Doula Project Aims to Strengthen Bonds Between Indigenous Mothers and Infants and Reduce the Number of Days Infants Spend in Care
In this section, you'll find links relevant to those interested current stories and news about First Nations Children and Family Services in Manitoba.
CTV host Maralee Caruso, speaks to Jolene Mercer (Executive Director of the Initiative) and Tara Petti (CEO, Southern Network) to learn about Manitoba's first social impact bond, the Restoring the Sacred Bond Initiative.
The pilot will support up to 200 at-risk expectant mothers. SFNNC will lead the project and work with the doula service provider, Wiijii’idiwag Ikwewag, to identify expectant mothers who may not have the resources to effectively parent their babies.
Manitoba's first social impact bond is looking for $3 million in private investment to pay for a program to reduce the number of days children in the province spend in care.
Restoring the Sacred Bond is an early intervention program aimed at reducing the number of newborn child welfare apprehensions and days that young children are spending in the care of child welfare.
Teens who give birth in care are 11 times more likely to have their babies taken by child protection services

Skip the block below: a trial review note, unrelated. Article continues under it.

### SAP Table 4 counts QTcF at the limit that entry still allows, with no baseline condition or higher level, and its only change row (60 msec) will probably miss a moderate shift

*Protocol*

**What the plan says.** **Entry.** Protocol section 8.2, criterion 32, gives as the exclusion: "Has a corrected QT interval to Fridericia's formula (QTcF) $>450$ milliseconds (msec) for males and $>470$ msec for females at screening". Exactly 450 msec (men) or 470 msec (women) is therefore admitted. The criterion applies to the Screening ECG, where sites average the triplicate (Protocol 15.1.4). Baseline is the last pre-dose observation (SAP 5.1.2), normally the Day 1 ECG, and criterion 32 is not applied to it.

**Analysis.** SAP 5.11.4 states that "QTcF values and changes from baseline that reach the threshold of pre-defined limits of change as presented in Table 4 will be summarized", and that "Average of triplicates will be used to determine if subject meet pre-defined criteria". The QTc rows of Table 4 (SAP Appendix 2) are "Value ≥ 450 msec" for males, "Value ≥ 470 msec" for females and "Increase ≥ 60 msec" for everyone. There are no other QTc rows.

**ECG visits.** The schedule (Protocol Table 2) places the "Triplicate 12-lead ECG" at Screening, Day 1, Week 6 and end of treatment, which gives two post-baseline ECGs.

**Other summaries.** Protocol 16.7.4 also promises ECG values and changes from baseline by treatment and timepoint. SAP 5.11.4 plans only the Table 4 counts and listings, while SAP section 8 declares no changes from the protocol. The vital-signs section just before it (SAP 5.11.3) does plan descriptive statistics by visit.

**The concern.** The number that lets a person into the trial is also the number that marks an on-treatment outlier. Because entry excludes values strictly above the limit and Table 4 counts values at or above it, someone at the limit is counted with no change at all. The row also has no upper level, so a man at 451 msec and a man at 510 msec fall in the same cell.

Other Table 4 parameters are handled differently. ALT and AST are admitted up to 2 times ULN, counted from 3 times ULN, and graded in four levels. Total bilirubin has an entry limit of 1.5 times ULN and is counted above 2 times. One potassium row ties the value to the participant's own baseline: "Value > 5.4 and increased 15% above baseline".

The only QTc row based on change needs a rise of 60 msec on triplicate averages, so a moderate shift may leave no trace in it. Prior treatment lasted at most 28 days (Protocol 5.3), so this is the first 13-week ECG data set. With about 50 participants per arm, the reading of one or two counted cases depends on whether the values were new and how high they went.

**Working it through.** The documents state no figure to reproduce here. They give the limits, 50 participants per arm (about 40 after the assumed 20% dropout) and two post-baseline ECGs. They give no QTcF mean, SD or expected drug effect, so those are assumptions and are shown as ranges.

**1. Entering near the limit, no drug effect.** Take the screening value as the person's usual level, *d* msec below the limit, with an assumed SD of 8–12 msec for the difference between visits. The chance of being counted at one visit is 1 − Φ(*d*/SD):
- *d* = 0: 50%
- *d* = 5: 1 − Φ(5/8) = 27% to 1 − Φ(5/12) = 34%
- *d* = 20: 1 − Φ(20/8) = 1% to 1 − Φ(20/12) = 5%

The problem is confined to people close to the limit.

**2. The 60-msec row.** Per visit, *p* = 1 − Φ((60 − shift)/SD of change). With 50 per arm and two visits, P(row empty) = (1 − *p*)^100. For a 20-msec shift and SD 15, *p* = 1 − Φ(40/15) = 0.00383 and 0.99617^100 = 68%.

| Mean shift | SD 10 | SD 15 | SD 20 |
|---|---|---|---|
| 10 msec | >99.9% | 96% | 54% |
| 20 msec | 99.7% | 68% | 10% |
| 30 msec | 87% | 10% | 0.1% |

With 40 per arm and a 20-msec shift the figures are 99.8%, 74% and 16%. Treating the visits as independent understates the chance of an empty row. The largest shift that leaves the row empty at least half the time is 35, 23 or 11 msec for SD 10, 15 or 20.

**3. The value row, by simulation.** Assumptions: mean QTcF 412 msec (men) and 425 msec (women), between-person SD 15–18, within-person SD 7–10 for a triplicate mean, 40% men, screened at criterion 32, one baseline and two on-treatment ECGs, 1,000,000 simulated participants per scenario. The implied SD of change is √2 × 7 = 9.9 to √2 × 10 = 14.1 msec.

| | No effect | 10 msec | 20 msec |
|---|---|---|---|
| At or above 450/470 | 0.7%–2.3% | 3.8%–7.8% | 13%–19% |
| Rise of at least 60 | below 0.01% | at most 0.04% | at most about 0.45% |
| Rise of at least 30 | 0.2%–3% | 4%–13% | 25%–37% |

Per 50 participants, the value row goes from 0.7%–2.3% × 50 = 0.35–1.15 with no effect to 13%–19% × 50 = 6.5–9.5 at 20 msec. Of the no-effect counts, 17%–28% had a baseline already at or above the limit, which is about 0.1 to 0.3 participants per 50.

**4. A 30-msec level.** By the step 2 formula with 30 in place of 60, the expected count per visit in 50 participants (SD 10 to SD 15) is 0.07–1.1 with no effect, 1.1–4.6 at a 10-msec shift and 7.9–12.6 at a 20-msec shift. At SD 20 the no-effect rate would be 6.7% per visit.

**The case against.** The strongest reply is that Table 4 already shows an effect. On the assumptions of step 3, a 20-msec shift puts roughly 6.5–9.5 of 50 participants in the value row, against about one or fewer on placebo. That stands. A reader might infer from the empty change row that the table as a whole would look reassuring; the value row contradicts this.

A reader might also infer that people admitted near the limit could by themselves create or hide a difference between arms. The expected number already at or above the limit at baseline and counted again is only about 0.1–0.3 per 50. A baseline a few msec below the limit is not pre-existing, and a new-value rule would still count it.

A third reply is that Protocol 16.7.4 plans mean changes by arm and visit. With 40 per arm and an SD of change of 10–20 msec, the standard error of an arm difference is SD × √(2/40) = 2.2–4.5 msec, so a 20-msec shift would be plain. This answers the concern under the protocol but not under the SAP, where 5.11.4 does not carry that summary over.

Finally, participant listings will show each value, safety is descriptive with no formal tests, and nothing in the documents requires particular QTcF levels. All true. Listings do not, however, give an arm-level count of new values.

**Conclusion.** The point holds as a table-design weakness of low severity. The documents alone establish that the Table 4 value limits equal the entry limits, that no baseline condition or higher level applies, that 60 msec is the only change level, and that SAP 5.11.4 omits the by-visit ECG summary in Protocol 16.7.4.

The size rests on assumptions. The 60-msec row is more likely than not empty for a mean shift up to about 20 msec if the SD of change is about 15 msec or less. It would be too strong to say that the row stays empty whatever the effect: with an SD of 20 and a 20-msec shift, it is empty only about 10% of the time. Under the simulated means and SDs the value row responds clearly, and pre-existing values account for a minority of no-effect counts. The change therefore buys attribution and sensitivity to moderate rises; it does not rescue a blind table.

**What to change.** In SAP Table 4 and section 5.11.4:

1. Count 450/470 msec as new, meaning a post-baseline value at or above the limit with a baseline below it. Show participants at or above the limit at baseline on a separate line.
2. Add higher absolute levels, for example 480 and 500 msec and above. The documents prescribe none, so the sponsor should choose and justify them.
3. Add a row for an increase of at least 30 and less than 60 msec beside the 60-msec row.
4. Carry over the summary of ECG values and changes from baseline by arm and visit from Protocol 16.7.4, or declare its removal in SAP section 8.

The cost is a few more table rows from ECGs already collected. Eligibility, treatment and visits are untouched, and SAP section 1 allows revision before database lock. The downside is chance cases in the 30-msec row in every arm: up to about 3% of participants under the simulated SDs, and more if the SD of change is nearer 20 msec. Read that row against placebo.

A provincial court judge has overturned a Ministry of Child and Family Development sanctioned apprehension and ordered an Indigenous mother to be reunited with her baby.
Aboriginal heritage must be considered when placing a child with an adoptive family, but it does not overrule all other factors in deciding their best interests, the British Columbia Court of Appeal has ruled.
Arlen Dumas, chief of the Mathias Colomb Cree Nation, has been elected grand chief of the Assembly of Manitoba Chiefs.
Three First Nations children who spent most of their lives in foster care but died after returning to their parents’ care were failed by the Alberta government, according to the province’s child and youth advocate.
Indigenous people in Manitoba overwhelmingly give the provincial government a failing grade when it comes to the child-welfare system. That's according to the results of a poll that asked First Nations and Métis in the province to also weigh in on issues like identity, education and racism.